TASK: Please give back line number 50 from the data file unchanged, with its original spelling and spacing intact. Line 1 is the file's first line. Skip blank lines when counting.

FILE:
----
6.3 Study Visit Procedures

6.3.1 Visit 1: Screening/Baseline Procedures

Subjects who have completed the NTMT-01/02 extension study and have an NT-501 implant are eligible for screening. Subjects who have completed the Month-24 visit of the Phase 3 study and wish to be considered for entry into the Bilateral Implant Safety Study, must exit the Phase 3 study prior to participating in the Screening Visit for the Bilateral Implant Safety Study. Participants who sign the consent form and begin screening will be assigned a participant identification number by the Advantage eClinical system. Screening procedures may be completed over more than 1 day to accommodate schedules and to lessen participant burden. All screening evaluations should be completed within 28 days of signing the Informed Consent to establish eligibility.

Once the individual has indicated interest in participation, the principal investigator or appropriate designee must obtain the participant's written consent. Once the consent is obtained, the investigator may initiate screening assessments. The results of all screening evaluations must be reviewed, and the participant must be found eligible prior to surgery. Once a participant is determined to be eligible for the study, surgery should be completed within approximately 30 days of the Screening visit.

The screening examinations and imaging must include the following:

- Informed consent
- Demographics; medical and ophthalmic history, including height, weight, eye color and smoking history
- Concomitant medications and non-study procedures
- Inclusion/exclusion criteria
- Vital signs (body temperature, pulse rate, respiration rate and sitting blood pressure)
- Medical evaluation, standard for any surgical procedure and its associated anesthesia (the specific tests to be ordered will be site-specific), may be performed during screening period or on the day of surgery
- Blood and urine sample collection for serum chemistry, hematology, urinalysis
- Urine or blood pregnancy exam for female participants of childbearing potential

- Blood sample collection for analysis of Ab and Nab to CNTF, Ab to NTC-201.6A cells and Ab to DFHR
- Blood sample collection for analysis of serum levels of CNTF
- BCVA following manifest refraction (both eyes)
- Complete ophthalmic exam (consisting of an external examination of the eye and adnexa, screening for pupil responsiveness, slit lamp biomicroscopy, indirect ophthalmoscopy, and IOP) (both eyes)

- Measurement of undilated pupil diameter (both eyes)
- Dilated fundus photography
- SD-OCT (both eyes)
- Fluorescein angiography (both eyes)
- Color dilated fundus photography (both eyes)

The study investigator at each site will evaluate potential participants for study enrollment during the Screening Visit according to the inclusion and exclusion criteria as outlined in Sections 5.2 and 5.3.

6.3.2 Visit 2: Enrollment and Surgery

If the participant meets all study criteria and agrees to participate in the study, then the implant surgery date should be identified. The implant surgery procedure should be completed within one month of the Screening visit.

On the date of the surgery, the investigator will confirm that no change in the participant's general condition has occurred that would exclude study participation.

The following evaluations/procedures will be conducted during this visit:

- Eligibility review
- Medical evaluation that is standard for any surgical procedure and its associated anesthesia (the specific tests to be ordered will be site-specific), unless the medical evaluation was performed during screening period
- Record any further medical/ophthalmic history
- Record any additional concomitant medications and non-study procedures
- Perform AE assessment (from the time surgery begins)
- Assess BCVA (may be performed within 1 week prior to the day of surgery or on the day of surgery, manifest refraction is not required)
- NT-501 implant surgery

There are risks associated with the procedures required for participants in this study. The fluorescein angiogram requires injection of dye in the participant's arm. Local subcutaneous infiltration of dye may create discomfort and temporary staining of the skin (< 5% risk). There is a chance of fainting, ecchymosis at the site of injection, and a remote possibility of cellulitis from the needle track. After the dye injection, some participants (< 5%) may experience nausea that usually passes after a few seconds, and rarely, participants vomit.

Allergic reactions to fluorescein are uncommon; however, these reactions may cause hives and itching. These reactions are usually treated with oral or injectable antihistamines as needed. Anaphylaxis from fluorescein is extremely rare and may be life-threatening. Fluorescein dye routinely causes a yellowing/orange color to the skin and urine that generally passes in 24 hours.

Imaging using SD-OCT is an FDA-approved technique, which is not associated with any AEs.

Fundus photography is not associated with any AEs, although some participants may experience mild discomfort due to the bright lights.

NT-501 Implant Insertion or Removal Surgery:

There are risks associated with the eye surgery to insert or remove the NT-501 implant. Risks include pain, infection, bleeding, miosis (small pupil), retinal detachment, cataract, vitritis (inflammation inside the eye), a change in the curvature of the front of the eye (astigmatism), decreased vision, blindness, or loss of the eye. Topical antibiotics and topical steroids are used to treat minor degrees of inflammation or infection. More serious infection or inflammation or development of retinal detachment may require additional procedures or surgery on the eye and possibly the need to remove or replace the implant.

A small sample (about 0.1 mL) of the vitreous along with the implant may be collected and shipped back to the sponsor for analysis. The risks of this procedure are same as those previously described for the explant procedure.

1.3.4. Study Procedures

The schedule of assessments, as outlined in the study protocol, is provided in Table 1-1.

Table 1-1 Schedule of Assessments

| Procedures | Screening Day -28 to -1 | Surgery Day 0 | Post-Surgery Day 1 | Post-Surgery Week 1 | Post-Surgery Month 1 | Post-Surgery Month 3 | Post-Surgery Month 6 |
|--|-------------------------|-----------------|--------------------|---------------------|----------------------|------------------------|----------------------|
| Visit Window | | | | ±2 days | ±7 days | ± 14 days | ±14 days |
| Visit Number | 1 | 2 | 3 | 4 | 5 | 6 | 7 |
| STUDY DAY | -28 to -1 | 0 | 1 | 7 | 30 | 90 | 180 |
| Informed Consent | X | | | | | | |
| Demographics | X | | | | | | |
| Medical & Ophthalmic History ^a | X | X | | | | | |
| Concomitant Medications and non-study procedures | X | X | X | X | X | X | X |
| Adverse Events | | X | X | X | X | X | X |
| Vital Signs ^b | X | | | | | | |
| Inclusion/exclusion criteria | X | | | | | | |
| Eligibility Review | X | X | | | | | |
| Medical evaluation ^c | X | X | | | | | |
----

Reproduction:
| Informed Consent | X | | | | | | |